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Describe a the circle ACB about the triangle, and draw its diameter AE, and join EC: because the right angle BDA is equal b to the angle ECA in a semicircle, and the angle ABD to the B angle AEC in the same segmentc; the triangles ABD, AEC are equiangular; therefore, as d BA to AD, so is EA to AC; and consequently the rectangle BA, AC is equal to the rectangle EA, AD. If, therefore, from an angle, &c.
Q. E. D.
c 21. 3.
d 4. 6.
e 16. 6.
PROP. D. THEOR.
THE rectangle contained by the diagonals of a Sec N. quadrilateral inscribed in a circle is equal to both the rectangles contained by its opposite sides.
Let ABCD be any quadrilateral inscribed in a circle, and join AC, BD; the rectangle contained by AC, BD is equal to the two rectangles contained by AB, CD, and by AD, BC*.
Make the angle ABE equal to the angle DBC; add to each of these the common angle EBD, then the angle ABD is equal to the angle EBC: and the angle BDA is equal a to the an- a 21. 3. gle BCE, because they are in the same segment ; therefore the triangle ABD is equiangular B to the triangle BCE: wherefore bas
b 4. 6. BC is to CE so is BD to DA; and
C consequently the rectangle BC, AD is equal to the rectangle BD, CE: again, because the angle ABE is equal to the angle DBC, 'and the angle a BAE to the angle BDC, the tri
E angle ABE is equiangular to the triangle BCD: as therefore BA to AE,
D so is BD to DC; wherefore the rect
A angle BA, DC is equal to the rectangle BD, AE: but the rectangle BC, AD has been shown equal to the rectangle BD, CE; therefore the whole rectangle AC, BD d d 1. 2. is equal to the rectangle AB, DC, together with the rectangle AD, BC. Therefore, the rectangle, &c. Q. E. D.
c 16. 6.
* This is a lemma of Cl. Ptolomæus, in page 9. of his xeyaan OuYtagus.
ELEMENTS OF EUCLID.
when it makes right angles with every straight line meeting it
in one of the planes perpendicularly to the common section of
contained by that straight line and another drawn from the
by two straight lines drawn from any the same point of their
Book XI. Two planes are said to have the same, or a like inclination to one
another, which two other planes have, when the said angles of inclination are equal to one another.
VIII. Parallel planes are such which do not meet one another though produced.
IX. A solid angle is that which is made by the meeting of more than See N.
two plane angles, which are not in the same plane, in one point.
X. " The tenth definition is omitted for reasons given in the notes.' See N. XI.
See N. Similar solid figures are such as have all their solid angles equal,
each to each, and which are contained by the same namber of
tuted betwixt one plane and one point above it in which they
that are opposite are equal, similar, and parallel to one ano-
XIV. A sphere is a solid figure described by the revolution of a semicircle about its diameter, which remains unmoved.
through the centre, and is terminated both ways by the super-
XVIII. . A cone is a solid figure described by the revolution of a right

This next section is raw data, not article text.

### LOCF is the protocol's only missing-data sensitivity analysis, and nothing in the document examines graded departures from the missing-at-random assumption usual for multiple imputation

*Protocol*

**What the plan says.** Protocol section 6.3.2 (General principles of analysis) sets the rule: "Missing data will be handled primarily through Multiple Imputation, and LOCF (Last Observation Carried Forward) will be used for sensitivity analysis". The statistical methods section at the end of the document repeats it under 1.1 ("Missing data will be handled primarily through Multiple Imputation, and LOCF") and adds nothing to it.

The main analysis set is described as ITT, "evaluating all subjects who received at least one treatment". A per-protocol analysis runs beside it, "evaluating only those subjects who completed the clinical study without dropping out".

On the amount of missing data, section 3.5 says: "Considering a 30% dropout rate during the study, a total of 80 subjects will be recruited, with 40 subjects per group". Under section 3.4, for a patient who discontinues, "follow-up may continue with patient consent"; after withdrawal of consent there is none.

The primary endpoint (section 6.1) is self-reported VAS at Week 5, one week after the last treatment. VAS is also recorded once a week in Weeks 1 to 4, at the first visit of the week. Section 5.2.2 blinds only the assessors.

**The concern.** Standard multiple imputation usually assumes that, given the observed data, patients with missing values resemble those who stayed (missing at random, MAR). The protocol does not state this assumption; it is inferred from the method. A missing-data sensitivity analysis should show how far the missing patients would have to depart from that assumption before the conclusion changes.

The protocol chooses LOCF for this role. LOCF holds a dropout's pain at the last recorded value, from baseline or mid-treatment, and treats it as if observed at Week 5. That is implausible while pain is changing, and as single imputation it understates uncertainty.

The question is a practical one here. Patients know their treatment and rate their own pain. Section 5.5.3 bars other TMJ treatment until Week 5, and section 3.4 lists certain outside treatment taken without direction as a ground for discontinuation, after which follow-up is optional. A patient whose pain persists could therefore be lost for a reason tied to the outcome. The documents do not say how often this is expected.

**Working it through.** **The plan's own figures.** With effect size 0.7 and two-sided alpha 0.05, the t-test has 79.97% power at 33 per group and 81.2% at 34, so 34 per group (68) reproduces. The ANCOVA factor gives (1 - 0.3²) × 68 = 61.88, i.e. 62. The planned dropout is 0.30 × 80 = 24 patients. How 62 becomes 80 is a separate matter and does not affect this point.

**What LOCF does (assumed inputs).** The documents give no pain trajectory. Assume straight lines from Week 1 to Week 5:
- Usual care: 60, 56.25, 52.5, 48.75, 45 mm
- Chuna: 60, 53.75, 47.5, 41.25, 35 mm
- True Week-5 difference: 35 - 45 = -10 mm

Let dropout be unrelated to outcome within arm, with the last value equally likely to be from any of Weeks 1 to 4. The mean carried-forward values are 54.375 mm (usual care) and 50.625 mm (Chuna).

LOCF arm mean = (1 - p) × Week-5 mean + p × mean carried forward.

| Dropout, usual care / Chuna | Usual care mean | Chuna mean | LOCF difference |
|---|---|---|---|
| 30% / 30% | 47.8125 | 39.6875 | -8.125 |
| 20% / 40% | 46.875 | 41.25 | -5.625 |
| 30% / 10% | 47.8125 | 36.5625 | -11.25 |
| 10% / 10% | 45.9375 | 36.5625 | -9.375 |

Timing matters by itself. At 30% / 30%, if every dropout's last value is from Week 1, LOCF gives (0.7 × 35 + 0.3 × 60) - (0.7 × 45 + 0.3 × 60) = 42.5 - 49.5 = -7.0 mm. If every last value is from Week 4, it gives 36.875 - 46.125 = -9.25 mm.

angled triangle about one of the sides containing the right
angle, which side remains fixed. If the fixed side be equal to the other side containing the right
angle, the cone is called a right angled cone ; if it be less than the other side, an obtuse angled, and if greater, an acute ang cone.
XIX. The axis of a cone is the fixed straight line about which the tri. angle revolves.
angled parallelogram about one of its sides, which remains
XXII. The axis of a cylinder is the fixed straight line about which the parallelogram revolves.
XXIII. The bases of a cylinder are the circles described by the two revolving opposite sides of the parallelogram.
XXVII. An octahedron is a solid figure contained by eight equal and equilateral triangles.
XXVIII. A dodecahedron is a solid figure contained by twelve equal pentagons which are equilateral and equiangular.
figures, whereof every opposite two are parallel.
PROP. I. THEOR.
ONE part of a straight line cannot be in a plane See N. and another part above it.
If it be possible, let AB, part of the straight line ABC, be in the plane, and the part BC above it : and since the straight line AB is in the plane, it can be produced in that plane : let it be pro
С duced to D: and let any plane pass through the straight line AD, and
A be turned about it until it pass
D through the point C; and because the points B, C are in this plane, the straight line BC is in it a : therefore there are two a 7. def.i. straight lines ABC, ABD in the same plane that have a common segment AB, which is impossible b. Therefore, one part, &c. b Cor.11. Q. E. D.
PROP. II. THEOR.
TWO straight lines which cut one another are in See N one plane, and three straight lines which meet one another are in one plane.
Let two straight lines AB, CD cut one another in E; AB, CD are one plane: and three straight lines EC, CB, BE which meet one another, are in one plane.
Let any plane pass through the straight A D line EB, and let the plane be turned about EB, produced, if necessary, until it pass through the point C: then because the points E, C are in this plane, the straight
E line EC is in it a : for the same reason, the
a 7. def.1. straight line BC is in the same ; and, by the hypothesis, EB is in it: therefore the three straight lines EC, CB, BE are in one plane : but in the plane in which EC, EB CA
B are, in the same are b CD, AB: therefore,
b 1. 11 AB, CD are in one plane. Wherefore, two straight lines, &c. Q. E. D.